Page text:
How to Fix Education and Racism

The audience at the NYCLU school-to-prison pipeline townhall at the Taft Educational campus on Jan. 16.
Schneps Media Jason Cohen

In underserved communities, especially the Bronx, over-policing on NYC public school students has a notoriously negative affect on children.

On Thursday, January 16, the New York Civil Liberties Union hosted a school-to-prison pipeline town hall at the Taft Educational Campus, 240 E. 172nd Street, to give students, organizers, advocates, policy experts and legislators an opportunity to discuss the impact policing has on students.

The school-to-prison pipeline refers to education and public safety policies that push students into the criminal legal system.

The NYCLU works to end zero-tolerance discipline policies, to limit the role of police in schools, and to reduce the reliance on invasive technologies like metal detectors and biometric surveillance systems that treat students with suspicion.

The panelists at the event were, Carlos Torres, organizer of Save Our Streets, Tara Brown-Arnell, director, BronxConnect, Shani Douglas, teacher, Taft Educational Campus, Alliyah Logan, operations manager of the Teen Activist Project, New York Civil Liberties Union, Abe Cohen-Garcia, a teacher at the Bronx Arena High School in Soundview and Grisel Cardona, Parent Action Committee President.

Torres told the audience that a lot of the violence could be prevented if black and brown children were treated better in school. He noted that too often kids are disciplined before getting to the root of the problem.

“The first thing we need to do is recognize that the school to prison pipeline affects men and women of color,” he stressed. “As a society, we’re quick to judge and punish young people. Maybe it’s time to start listening.”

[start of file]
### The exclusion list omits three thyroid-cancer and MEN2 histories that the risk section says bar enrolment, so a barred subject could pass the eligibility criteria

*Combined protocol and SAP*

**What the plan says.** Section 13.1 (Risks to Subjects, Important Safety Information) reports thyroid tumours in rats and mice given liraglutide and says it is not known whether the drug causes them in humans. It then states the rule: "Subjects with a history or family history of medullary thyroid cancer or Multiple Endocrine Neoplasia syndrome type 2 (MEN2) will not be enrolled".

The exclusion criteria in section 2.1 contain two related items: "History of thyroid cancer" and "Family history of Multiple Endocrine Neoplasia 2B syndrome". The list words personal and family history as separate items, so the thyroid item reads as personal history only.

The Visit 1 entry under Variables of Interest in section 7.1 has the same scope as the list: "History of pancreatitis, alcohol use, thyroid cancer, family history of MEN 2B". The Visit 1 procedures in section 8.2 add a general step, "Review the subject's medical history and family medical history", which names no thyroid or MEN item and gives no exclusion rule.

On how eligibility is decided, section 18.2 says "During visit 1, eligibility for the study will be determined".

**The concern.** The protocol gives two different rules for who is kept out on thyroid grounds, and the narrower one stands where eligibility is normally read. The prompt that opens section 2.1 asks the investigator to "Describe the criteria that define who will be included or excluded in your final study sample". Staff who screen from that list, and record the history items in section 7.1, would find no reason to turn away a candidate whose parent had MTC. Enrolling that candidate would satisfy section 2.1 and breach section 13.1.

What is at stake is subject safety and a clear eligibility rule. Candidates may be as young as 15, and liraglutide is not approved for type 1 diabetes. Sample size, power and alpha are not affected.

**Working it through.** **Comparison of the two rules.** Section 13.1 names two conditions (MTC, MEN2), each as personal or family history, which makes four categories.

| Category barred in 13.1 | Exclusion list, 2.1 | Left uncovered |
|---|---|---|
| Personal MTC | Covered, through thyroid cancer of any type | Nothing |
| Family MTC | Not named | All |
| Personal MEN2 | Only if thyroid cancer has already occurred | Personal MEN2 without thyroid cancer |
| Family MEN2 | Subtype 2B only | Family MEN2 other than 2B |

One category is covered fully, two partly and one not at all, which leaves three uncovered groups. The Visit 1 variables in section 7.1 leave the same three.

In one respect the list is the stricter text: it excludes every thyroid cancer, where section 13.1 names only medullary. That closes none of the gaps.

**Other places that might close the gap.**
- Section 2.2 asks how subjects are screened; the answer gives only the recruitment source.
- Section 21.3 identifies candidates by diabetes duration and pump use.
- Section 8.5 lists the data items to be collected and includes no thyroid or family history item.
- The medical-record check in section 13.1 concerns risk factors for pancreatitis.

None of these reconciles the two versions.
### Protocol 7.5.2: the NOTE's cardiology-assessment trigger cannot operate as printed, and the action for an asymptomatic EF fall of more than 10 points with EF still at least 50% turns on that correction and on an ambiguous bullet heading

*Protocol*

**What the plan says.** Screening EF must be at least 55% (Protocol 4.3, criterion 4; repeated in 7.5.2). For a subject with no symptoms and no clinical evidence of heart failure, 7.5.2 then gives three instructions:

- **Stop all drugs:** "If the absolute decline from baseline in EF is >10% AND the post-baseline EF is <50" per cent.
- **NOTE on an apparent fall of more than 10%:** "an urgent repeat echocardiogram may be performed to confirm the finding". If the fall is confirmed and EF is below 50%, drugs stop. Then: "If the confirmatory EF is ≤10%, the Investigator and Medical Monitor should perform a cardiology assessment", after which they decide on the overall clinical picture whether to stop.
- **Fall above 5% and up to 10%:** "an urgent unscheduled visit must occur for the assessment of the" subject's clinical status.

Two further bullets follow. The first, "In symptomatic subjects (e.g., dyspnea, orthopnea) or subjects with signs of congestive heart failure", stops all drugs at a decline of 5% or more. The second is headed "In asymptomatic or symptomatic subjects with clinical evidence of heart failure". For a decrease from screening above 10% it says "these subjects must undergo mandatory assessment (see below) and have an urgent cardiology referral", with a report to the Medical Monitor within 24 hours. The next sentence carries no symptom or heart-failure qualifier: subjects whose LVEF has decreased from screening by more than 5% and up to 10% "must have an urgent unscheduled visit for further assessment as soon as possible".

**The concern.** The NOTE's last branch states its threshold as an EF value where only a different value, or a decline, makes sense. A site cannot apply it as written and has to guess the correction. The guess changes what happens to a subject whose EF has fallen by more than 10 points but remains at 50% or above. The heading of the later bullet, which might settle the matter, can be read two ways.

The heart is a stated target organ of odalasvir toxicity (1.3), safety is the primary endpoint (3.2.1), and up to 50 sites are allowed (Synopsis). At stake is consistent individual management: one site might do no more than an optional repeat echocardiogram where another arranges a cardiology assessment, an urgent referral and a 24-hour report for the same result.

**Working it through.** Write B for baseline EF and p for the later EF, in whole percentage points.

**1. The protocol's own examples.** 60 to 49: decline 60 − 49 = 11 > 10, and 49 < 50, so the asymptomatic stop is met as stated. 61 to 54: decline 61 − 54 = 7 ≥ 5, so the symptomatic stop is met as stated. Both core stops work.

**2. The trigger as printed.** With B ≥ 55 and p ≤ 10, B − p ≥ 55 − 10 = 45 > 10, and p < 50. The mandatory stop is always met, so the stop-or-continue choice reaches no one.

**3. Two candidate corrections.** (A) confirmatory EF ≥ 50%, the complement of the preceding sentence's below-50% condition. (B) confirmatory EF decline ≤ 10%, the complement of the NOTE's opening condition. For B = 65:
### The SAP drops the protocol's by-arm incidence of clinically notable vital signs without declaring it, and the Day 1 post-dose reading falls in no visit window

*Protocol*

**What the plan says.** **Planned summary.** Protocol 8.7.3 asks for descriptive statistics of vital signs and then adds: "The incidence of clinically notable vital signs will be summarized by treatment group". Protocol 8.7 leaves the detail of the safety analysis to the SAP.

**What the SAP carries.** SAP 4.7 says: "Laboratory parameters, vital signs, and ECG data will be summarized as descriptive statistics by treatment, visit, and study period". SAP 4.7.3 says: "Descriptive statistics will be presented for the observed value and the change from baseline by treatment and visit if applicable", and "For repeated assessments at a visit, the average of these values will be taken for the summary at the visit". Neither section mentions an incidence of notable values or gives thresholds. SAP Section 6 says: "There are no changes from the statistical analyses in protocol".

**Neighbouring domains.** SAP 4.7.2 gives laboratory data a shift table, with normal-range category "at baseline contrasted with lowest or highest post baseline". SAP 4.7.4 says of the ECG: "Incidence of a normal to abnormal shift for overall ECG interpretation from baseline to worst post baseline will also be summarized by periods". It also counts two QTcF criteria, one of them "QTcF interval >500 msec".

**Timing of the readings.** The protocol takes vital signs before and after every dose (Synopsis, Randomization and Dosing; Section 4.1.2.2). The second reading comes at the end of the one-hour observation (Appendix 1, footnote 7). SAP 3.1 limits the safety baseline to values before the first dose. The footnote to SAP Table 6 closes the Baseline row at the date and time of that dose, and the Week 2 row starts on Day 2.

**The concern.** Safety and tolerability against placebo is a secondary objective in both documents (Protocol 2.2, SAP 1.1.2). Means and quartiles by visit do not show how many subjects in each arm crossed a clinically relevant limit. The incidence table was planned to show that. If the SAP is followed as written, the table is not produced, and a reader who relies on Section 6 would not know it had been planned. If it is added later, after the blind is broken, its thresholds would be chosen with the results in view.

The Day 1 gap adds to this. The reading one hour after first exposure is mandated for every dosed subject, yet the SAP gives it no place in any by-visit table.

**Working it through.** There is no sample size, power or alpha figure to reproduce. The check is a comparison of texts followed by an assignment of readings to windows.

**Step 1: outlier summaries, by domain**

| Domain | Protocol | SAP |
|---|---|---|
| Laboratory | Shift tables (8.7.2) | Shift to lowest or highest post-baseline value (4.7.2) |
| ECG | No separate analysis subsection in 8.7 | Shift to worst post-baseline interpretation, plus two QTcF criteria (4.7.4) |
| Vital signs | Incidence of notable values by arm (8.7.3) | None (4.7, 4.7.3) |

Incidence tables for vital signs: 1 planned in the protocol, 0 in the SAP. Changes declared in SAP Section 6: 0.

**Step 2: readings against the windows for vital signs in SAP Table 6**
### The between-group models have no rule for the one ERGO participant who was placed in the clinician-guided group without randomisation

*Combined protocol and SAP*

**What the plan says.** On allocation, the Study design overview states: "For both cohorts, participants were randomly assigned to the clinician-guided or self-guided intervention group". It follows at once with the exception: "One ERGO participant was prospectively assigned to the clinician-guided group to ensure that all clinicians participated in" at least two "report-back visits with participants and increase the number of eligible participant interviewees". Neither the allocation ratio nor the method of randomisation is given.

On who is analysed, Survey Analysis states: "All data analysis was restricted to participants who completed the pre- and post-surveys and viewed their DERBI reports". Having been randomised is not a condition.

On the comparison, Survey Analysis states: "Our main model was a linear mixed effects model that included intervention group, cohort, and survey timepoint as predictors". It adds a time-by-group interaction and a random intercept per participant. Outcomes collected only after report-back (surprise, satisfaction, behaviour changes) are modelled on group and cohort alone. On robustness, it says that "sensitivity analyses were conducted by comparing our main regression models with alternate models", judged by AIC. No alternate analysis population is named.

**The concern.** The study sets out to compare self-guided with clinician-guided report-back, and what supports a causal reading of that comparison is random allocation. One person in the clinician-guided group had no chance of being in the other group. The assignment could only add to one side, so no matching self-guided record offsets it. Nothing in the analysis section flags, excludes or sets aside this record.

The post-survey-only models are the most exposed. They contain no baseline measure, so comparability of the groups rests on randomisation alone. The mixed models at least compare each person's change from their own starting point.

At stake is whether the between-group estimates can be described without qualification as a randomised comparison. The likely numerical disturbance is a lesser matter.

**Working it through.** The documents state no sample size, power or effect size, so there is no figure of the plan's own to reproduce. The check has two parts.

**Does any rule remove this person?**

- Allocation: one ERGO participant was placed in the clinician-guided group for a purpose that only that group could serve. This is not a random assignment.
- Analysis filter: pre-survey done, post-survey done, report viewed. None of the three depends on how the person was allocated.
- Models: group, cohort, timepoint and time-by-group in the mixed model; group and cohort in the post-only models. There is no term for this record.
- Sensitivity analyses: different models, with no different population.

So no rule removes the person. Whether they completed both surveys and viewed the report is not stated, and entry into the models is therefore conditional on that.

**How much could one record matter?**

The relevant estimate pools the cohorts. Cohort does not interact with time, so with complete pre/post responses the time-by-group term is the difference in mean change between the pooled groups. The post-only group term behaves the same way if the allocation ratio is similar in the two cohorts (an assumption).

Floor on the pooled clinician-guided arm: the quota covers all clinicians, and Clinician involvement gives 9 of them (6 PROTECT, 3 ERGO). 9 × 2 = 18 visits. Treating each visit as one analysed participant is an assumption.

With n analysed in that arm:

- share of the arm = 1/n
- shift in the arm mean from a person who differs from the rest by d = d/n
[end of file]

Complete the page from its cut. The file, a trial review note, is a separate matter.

Logan, who attended elementary and middle school in the Bronx, but goes to high school in Manhattan, explained there is a drastic difference in education between the boroughs. She said her schools in the Bronx had many fights and metal detectors, yet in the city, that doesn’t occur.

“This is very transformative for me,” she remarked. “I realized how much we normalize violence.”

Cardona, who has two children in the school system, always tells them to be part of the solution, not the problem. More importantly, she doesn’t want them to be suspended often like she was.

“Unfortunately students of color are more likely to be suspended and more likely to start a path toward the criminal justice system,” Cardona said. “As an active parent advocate, I want to make a difference for more than just my children.”

Among the attendees was Ashley Fernandez, a senior at Dreamyard Prep. Fernandez, who emigrated from the Dominican Republic when she was younger, experienced bullying firsthand because of her skin color and schools didn’t want her because she didn’t speak English.

She hopes that more people in the community think like the panelists and realize that how black and brown people are treated in schools is wrong.

“Usually as a teen, we don’t think we have the support we need,” she said. “I’m motivated to becoming better, to be listening more and doing something better for the community. Just because you have different skin doesn’t make you any better than us.”

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